5. Click on the G line on the first beat of the first full measure.
  6. Double-click on the Eighth Note tool in the Simple Entry palette. Observe that the cursor has changed to an eighth note and removed the dot . Double clicking on one of the tools in the Simple Entry palette deselects all other tools.
  7. Click on the F# space in the first full measure.
  8. Using these same steps, enter the following passage (mm. 1-4). Click once to change duration, click on other tools (like dots or accidentals) to add those. Double click on a note to deselect any other modifiers.

Tip: If you make a mistake, press CTRL+Z to Undo (or, choose Edit > Undo).

Entering notes with your mouse and computer keyboard

While pointing and clicking gets the job done, you can become much more efficient by introducing a few keystrokes. Instead of moving your mouse all the way to the Simple Entry palette every time you need to change durations, you can use your numeric keypad (ensure Num Lock is on).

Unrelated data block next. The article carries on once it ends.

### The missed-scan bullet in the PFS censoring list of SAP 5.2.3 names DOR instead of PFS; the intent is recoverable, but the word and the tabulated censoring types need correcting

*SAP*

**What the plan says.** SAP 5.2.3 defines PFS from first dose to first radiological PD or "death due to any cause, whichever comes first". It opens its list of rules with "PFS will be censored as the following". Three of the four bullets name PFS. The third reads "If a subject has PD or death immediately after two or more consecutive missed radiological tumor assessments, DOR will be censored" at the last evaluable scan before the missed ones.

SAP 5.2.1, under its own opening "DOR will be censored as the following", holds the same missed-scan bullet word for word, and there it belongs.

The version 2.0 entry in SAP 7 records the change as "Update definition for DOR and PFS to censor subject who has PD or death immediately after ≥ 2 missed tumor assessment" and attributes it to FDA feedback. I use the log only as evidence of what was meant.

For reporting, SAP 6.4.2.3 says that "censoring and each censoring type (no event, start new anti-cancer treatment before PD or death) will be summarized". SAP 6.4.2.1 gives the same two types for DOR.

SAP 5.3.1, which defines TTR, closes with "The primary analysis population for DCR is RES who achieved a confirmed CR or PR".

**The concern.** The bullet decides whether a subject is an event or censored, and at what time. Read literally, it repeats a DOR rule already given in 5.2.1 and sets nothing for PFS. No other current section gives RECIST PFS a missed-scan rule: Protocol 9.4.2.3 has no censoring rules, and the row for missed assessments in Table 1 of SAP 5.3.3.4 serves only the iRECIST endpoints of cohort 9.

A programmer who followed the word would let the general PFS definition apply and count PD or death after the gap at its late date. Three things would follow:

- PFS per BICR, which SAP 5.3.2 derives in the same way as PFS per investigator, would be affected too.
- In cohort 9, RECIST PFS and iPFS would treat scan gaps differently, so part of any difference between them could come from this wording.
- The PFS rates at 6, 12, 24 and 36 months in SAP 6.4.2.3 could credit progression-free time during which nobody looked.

To enter notes with your mouse and computer keyboard

Noteman says: If your laptop does not have a dedicated number keypad, you can use the Fn key to convert the right side of your keyboard into a number keypad – look for the small numbers on the keys. Or, select the Laptop Shortcut Table in the Edit Keyboard Shortcuts dialog box to use the number row keys to change durations.

  1. Type 5 on the numeric keypad.
  2. Click the D line on the first beat of measure 5 and then . (decimal point).
  3. Double-press 4. Observe that your cursor has changed from a dotted quarter to a single eighth note. Whenever you need to deselect all but the tool you are selecting, simply double-press the keystroke (instead of double-clicking) to do so.
  4. Click the middle line B to enter the next note.